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DEEP SURGERY

Raghuram Rajan on the chaos in India’s state-owned banks: Keep calm and carry on

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AP Photo/Rajanish Kakade
Clean up, guys.
This article is more than 2 years old.

India’s state-owned banks are currently reporting nightmarish quarterly earnings, but Raghuram Rajan, governor of the Reserve Bank of India (RBI), isn’t losing sleep over it just yet.

On Feb. 11, the State Bank of India, the country’s largest lender, reported a massive 62% drop in quarterly profits. Earlier in the week, Punjab National Bank, another state-owned lender, reported a 93% drop in net profits for the quarter ended Dec. 31.

An unflappable Rajan remarked that the quarterly results “have not been, to put it mildly, pretty.”

All these banks have only one thing to blame: non-performing assets (NPAs) or bad loans. NPAs are loans where the interest or principal has not been paid for more than 90 days. Rajan has set a target of March 2017 for banks to make provisions—or set aside funds—to cover the default risk of these NPAs.

Rajan explained the need for these provisions to clean up toxic balance sheets. Speaking at a banking conclave in Mumbai on Feb. 11, he said the clean-up process—or, the Asset Quality Review (AQR)—is one of the reasons for shrinking profitability.

In his speech, Rajan stressed on why the timing was right and described the gravity of the situation. He then explained the process. Here are excerpts:

On the size of stressed assets problem

There are some wild claims being made by some financial analysts about the size of the stressed asset problem. This verges on scare-mongering. Our projections are that any breach of minimum core capital requirements by a small minority of public sector banks, in the absence of any recapitalization, will be small. They will need government equity or preference share infusion since they are typically banks that will find it difficult to raise equity in the markets. A few others will need a top up of their capital to ensure they have a reasonable buffer over and above minimum capital. What the government has already explicitly committed is, in our view, enough to take care of all reasonable scenarios, and the government has committed to stand behind its banks to whatever extent needed. The RBI will provide whatever liquidity is needed, by any bank that needs it, though we do not foresee liquidity stress.

In sum, while the profitability of some banks may be impaired in the short run, the system, once cleaned, will be able to support economic growth in a sustainable and profitable way. The economic assets of our public sector banks, such as the trust they are held in by the population, their knowledgeable employees, their location and reach, and the low-cost funding they have access to, can then be fully realized.

The process of cleaning up

There are two polar approaches to loan stress. One is to apply Band-Aids to keep the loan current, and hope that time and growth will set the project back on track. Sometimes this works. But most of the time, the low growth that precipitated the stress persists. The fresh lending intended to keep the original loan current grows. Facing large and potentially unpayable debt, the promoter loses interest, does little to fix existing problems, and the project goes into further losses.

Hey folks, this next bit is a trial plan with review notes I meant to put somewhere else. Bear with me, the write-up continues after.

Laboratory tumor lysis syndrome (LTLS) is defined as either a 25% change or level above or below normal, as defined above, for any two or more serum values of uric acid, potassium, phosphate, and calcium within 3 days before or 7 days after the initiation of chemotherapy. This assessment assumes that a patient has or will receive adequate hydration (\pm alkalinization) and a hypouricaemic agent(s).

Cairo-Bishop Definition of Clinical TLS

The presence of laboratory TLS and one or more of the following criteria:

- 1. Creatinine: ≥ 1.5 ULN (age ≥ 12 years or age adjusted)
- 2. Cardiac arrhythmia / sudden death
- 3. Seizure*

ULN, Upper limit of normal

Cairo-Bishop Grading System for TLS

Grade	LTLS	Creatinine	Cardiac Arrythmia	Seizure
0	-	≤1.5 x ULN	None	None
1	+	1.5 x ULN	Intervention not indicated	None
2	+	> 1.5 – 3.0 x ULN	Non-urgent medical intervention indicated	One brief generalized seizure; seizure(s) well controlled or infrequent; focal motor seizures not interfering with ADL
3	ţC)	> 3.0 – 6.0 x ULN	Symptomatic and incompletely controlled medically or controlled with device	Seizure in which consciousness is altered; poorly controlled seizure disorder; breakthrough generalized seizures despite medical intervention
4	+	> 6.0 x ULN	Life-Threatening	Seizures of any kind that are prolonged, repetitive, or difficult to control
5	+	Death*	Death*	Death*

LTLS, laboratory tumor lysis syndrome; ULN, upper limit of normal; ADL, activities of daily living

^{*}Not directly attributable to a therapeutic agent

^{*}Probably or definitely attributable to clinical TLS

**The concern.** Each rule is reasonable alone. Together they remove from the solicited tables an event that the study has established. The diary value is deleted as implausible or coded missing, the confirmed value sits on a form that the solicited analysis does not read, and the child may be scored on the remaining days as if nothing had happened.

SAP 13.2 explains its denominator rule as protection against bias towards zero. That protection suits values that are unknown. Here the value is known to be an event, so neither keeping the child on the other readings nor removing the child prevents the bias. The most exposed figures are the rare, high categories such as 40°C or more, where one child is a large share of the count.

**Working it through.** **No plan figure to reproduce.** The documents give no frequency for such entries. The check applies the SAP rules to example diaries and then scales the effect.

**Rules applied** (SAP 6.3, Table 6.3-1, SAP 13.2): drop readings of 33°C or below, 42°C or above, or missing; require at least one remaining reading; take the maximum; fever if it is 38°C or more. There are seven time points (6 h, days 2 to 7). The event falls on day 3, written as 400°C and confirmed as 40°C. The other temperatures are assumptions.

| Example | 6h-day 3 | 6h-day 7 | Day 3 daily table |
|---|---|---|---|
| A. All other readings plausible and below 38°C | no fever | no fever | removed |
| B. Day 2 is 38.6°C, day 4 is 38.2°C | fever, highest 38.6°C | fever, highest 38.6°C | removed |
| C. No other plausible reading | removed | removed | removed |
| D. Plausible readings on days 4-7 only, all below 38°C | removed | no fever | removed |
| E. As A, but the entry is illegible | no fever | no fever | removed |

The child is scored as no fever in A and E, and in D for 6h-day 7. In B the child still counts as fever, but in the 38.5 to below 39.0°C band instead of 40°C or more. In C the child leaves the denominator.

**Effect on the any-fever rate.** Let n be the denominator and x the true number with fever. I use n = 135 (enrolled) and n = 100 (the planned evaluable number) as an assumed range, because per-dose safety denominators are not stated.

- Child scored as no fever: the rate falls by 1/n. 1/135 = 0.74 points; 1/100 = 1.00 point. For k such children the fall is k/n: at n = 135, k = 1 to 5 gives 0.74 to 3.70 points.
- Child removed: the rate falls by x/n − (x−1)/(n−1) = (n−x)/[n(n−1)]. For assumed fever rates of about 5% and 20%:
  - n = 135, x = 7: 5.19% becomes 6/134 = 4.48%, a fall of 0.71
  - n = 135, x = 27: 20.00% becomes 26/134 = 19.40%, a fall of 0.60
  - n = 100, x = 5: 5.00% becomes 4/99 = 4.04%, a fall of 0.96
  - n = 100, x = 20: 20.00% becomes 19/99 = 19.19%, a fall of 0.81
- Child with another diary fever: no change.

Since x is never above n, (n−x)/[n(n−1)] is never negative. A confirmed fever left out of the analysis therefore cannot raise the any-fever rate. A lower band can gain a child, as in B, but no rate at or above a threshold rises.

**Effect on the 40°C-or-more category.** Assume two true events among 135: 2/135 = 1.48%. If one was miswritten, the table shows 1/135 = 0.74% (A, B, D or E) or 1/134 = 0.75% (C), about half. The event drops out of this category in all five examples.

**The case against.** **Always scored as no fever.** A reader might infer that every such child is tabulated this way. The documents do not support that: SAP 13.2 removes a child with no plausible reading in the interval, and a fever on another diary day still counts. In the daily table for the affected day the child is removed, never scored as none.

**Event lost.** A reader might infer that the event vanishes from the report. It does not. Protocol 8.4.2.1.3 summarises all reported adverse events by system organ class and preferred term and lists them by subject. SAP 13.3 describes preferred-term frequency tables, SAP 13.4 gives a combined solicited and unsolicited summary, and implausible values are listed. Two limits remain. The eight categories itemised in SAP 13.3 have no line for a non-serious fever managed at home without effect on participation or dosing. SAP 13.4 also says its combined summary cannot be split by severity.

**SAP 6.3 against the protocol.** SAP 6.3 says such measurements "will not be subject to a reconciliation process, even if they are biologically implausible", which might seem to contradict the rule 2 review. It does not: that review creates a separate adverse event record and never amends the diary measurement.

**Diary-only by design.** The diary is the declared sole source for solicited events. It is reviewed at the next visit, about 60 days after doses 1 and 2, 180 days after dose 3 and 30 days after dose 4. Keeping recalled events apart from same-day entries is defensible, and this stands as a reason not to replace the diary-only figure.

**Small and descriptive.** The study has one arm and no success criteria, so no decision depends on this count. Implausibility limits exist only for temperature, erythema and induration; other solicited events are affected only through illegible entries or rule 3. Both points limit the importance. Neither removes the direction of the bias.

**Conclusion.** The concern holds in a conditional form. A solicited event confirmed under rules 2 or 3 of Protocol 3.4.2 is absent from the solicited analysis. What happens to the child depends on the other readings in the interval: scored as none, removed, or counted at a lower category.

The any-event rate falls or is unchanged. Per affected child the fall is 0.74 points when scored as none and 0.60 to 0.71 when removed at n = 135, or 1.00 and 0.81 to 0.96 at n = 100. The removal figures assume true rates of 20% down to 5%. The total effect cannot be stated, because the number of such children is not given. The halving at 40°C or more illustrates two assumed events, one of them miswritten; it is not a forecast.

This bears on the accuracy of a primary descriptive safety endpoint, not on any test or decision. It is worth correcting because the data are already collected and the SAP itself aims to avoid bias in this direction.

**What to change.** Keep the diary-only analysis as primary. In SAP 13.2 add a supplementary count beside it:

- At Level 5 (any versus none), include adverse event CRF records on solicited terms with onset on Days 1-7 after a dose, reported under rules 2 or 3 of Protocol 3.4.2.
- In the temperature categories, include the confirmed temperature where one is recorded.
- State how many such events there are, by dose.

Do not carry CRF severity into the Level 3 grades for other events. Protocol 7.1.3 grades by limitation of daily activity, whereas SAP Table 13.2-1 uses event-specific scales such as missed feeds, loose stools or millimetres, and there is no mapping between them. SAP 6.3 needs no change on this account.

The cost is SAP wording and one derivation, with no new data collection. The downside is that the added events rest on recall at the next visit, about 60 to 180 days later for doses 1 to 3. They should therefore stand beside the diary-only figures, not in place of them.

An alternative approach is to try to put the stressed project back on track rather than simply applying Band-Aids. This may require deep surgery. Existing loans may have to be written down somewhat because of the changed circumstances since they were sanctioned. If loans are written down, the promoter brings in more equity, and other stakeholders, like the tariff authorities or the local government, chip in, the project may have a strong chance of revival, and the promoter will be incentivised to try his utmost to put it back on track.

But to do deep surgery such as restructuring or writing down loans, the bank has to recognize it has a problem—classify the asset as a non-performing asset (NPAs). Think, therefore, of the NPA classification as an anesthetic that allows the bank to perform extensive necessary surgery to set the project back on its feet. If the bank wants to pretend that everything is all right with the loan, it can only apply Band-Aids—for, any more drastic action would require NPA classification.

Why now?

The most plausible explanation I have is that the stressed balance sheet of public sector banks is occupying management attention and holding them back, and the only way for them to supply the economy’s need for credit, which is essential for higher economic growth, is to clean up. The silver lining message in the slower credit growth is that banks have not been lending indiscriminately in an attempt to reduce the size of stressed assets in an expanded overall balance sheet, and this bodes well for future slippages. In sum, to the question of what comes first, clean up or growth, I think the answer is unambiguously “clean up!” Indeed, this is the lesson from every other country that has faced financial stress.

Some citizens are outraged by the size of the losses that will have to eventually be absorbed and want the perpetrators to be brought to justice. Let me emphasize that all NPAs are not because of malfeasance. Indeed, most are not. Loans can go bad even if the promoter has the best intent and banks do the fullest due diligence before sanctioning. Nevertheless, where there is evidence of malfeasance by the promoter, it is extremely important that the full force of the law is brought against him, even while banks make every effort to put the project, and the workers who depend on it, back on track. This is why we have strengthened the fraud detection and monitoring mechanism, and look forward to bank support to make it effective.

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